At Lund University, Sweden, a research team is studying how the rats' brains are affected by LSD – in a bid to draw conclusions that would allow them to cure or alleviate depression and addiction in humans.
The rodents were operated upon and hair-thin electrodes were placed in their brains. This allowed the researchers to measure what happens when they are fed LSD.
“It's a little strange because these substances are among the most powerful we know, but the rats don't seem to be that affected. In any case, you do not see any clear behaviour that changes, but what happens in their consciousness we do not know at all,” Lund University neurophysiologist Pär Halje told national broadcaster SVT.
Previous research has suggested that various psychedelic drugs such as LSD and psilocybin can have a positive effect on the treatment of depression, obsessive-compulsive disorder and various addictions. The goal of the study is to provide more solid scientific support for the therapeutic use of psychedelic drugs.
“The theory behind it is that psychedelic substances re-furnish the connections between the nerve cells and increase the brain's ability to rebuild itself”, Halje said in an earlier interview.
So far, researchers in Lund established that rats get “quieter” brain cells whereas the electrical impulses in the brain increase.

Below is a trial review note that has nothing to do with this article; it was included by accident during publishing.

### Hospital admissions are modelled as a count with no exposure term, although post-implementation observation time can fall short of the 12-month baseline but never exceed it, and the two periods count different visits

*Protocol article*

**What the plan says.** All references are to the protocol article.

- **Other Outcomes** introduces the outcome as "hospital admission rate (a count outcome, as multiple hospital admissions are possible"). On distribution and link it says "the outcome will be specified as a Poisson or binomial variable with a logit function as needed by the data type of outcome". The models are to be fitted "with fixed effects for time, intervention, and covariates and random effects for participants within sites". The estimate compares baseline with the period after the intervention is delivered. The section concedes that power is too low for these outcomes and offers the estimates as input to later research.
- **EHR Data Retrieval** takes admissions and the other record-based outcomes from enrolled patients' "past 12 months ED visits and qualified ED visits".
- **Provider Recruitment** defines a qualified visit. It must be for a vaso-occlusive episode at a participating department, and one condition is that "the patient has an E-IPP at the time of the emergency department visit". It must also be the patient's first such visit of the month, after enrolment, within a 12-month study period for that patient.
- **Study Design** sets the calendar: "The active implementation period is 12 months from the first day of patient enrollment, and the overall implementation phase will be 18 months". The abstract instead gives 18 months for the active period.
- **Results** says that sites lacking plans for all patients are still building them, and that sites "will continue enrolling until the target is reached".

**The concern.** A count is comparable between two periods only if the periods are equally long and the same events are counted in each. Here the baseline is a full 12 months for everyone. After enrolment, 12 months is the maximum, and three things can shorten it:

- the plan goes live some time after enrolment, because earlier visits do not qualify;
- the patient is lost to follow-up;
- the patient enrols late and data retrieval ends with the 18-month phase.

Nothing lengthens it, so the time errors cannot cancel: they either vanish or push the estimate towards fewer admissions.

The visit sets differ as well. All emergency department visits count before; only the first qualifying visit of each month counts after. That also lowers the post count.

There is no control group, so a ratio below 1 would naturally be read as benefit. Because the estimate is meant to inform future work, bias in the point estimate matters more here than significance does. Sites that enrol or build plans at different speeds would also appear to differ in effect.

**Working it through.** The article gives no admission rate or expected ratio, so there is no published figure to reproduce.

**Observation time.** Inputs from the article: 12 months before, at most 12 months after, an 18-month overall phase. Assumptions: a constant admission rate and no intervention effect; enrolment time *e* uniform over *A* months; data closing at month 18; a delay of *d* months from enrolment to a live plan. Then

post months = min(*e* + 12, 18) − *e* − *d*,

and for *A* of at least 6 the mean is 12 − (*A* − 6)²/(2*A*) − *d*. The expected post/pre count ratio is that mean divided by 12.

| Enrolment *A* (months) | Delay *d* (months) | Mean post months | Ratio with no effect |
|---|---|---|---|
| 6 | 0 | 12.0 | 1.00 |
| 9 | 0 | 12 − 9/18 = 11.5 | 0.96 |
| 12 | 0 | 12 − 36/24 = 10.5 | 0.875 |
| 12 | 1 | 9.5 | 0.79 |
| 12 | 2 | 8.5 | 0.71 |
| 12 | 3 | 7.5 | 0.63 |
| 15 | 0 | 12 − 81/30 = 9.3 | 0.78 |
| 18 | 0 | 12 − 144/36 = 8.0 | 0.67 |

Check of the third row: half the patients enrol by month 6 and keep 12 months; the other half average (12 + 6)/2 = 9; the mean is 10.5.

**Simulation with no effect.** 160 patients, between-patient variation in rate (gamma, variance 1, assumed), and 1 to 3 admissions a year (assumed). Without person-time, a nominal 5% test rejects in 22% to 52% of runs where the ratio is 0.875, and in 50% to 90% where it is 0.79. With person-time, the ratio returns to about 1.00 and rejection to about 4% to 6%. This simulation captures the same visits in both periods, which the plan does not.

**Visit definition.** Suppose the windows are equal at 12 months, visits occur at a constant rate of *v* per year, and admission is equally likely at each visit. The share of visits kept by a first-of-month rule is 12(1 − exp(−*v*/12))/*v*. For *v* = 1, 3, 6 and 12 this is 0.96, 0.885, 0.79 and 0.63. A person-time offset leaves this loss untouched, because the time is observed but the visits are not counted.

“We don't know why the rats' brains are affected in this way or what it means for the therapeutic effect. Once you understand the mechanisms behind it, you may be able to develop other similar molecules that don't provide the effect of 'tripping'. Then you have to understand the mechanisms better and that is what we are trying to accomplish,” Pär Halje explained.
According to Pär Halje, the rats are put to sleep when the electrodes are operated on and they don't feel any pain from the electrodes because they lack pain receptors in the brain. According to the rules regarding ethics, the rats mustn't be left alone for more than 24 hours during an experiment, because they are social animals.
Lysergic acid diethylamide (LSD) was first produced by Swiss chemist Albert Hofmann in 1938, who expected the substance to act as an analeptic (a drug that stimulates breathing and blood circulation, to be administered in case of poisoning). It was widely studied from the 1950s to the 1970s to evaluate behavioural and personality changes, as well as to achieve remission of psychiatric symptoms in various disorders, as part of the rational design of psychedelic drugs championed by chemists such as Alexander Shulgin. However, those studies were not performed in accordance with contemporary standards, and general scientific interest in this field declined amid the US-initiated war on drugs. The resurgence of interest in LSD research and its therapeutic potential for psychiatry has taken several decades.
As of now, research into the medicinal use of psychedelic drugs is underway in the UK, Switzerland and the US.